Understand Your Fears

Before you can tackle your fears, you need to understand where they are coming from. What are the negative thoughts about your writing that keep coming back to you? When do you have most of your negative thoughts? Is it when you’re writing or before you start? What do the negative thoughts focus on? Is it your abilities? Is it your chances of publication?

Once you understand the nature of your thoughts, you can focus on eliminating their impact on your work. For positive thinking day, I want you to take the fears you’ve identified and do three specific exercises that will help you work though your fears.

Here’s your homework:

1. Every time you have a negative thought, doubt, or fear about your writing tomorrow, think of two positive thoughts about your work. Maybe your dialogue is a little rough, but I’m sure you have an awesome concept and a great protagonist that make you want to keep working.

2. Think of three key reasons why you want to write. Write them down on a piece of paper and hang it above your writing space. If you’d prefer, you can also type it and make it your desktop on your computer.

3. Think of three reasons why the manuscript you’re working on is worth finishing. If nothing else, think about the practice you’ll get from completing it. Make a plan to help yourself combat the negative thinking as you work on your draft. Write down at least two things you can do to make finishing easier on yourself. It may be ignoring your own criticisms while you finish your first draft, or maybe it’s talking to a supportive friend. You might work on a skill or anything else you think will help you. Once you have your plan, try to put it into action for long-term success.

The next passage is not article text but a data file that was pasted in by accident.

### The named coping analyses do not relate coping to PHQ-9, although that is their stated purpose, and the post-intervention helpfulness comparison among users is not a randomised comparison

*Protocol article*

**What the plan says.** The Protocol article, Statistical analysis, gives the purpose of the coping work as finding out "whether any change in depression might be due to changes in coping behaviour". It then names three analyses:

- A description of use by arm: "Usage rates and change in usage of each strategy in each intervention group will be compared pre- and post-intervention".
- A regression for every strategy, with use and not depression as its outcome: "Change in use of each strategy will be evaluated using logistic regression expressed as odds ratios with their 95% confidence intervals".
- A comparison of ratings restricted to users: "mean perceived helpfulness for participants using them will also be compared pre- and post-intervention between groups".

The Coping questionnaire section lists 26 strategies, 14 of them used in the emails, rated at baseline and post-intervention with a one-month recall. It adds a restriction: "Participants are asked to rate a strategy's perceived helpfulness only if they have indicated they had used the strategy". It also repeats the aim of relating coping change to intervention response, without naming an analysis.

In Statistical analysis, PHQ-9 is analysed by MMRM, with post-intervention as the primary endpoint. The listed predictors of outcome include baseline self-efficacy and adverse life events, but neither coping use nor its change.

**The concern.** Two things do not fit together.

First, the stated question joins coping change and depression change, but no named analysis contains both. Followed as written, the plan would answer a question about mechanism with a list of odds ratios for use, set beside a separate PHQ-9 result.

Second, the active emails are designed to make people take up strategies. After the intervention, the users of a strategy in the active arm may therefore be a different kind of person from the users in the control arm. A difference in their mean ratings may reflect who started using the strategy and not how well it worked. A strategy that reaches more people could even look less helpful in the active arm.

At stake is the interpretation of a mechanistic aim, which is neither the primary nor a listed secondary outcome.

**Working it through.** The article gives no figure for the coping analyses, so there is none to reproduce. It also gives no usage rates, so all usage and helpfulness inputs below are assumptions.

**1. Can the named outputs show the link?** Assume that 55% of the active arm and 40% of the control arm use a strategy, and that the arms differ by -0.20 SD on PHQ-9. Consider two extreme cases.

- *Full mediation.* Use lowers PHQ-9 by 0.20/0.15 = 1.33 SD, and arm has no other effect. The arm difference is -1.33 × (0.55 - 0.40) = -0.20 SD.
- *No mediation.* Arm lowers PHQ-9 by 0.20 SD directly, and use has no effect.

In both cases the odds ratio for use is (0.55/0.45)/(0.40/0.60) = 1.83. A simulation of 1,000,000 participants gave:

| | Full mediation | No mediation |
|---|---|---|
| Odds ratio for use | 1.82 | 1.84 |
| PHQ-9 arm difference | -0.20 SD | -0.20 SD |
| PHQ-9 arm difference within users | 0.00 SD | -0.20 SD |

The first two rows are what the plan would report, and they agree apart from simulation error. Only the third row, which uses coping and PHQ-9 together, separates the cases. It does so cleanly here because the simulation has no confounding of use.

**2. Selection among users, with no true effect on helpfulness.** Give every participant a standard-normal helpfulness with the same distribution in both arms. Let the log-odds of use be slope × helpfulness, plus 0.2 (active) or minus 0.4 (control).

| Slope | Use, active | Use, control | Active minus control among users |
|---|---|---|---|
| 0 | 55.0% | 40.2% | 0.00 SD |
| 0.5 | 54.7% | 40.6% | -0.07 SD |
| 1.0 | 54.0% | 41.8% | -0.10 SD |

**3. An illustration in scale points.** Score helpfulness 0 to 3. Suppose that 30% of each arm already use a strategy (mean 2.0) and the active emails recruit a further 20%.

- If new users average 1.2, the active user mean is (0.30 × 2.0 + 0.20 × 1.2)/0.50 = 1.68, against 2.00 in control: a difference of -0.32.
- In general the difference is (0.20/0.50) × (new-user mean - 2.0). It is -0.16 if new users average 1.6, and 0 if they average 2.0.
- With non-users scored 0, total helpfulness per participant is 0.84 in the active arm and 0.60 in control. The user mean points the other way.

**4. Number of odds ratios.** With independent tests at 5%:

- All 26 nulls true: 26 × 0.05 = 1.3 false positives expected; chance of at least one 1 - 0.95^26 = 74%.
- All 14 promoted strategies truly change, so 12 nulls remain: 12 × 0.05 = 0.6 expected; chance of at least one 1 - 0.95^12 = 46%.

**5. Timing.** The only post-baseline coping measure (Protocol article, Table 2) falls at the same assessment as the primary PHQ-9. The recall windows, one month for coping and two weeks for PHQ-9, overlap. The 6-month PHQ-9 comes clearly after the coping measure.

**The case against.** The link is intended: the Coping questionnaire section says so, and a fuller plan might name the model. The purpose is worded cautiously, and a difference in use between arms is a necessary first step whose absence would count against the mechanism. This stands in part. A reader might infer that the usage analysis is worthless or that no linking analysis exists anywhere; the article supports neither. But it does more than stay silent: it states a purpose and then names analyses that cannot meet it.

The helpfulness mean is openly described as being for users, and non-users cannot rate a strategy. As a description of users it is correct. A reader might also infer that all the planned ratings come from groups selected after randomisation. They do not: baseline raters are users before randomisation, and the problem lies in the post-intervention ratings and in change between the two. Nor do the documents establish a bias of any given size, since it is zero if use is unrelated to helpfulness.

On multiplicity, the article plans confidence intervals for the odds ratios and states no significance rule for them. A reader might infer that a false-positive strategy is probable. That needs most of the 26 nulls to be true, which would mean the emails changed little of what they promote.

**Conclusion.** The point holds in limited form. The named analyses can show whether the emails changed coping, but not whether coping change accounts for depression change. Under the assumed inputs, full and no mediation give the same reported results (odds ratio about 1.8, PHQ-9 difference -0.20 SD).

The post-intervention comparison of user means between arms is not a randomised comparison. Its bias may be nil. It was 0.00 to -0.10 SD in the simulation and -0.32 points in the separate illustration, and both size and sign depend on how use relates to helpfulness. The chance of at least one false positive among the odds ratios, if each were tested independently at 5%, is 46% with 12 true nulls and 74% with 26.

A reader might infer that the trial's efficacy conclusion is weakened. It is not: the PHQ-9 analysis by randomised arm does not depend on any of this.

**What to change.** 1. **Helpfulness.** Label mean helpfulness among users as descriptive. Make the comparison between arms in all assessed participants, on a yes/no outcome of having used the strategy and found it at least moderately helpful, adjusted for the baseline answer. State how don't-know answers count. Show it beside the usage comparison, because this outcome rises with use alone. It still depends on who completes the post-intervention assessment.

Let’s talk about your homework in the comments. I want to hear about you positive thoughts, your reasons for writing, and how you intend to finish your manuscript.

Improve Your Writing With Two Simple Exercises

Improve Your Writing

I’ll bet you didn’t know that was a thing. I didn’t until recently. Still, when I heard about it, I immediately thought about swapping ideas can benefit writers. We tend to be a solitary bunch, especially since our work requires us to think alone, and people can be a distraction. Many of us, including me, are introverts, and we don’t want to share our ideas with others, but it can benefit your work to change your process. In honor of the holiday I have two exercises for you to try:

When you’re facing a creative block, swapping ideas with another writer can be a great way to generate exercises for writing practice. You can take turns suggesting exercises for the other and give them a try. It’s always fascinating to hear the ideas of others, and it may lead you to come up with new approaches or topics you hadn’t considered before. Talk to another writer or even a creative friend. Come up with five prompts or ideas each and swap. Try writing about your favorite idea from your friend’s list. If you enjoyed the exercise, do it again.

Another time it can be beneficial to swap ideas is when you’re working on a difficult draft of your manuscript. Maybe you’re stuck, or you’re unsure what’s missing from the writing. Try talking through your ideas with another writer or creative friend and listen to his or her feedback. He or she may have some great ideas that could help you work through your block.

Lets discuss your practice in the comments. Which exercise did you do, and how did it go? Did it help you? 

Be a Better Writer This Month in 4 Easy Steps (Really!)

What part of writing is difficult for you? What are you bad at doing and have always wanted to get better at? What are you okay at, but you could improve on? Well, now’s your chance. September is National Self-Improvement Month, and I want to talk about how we can improve as writers.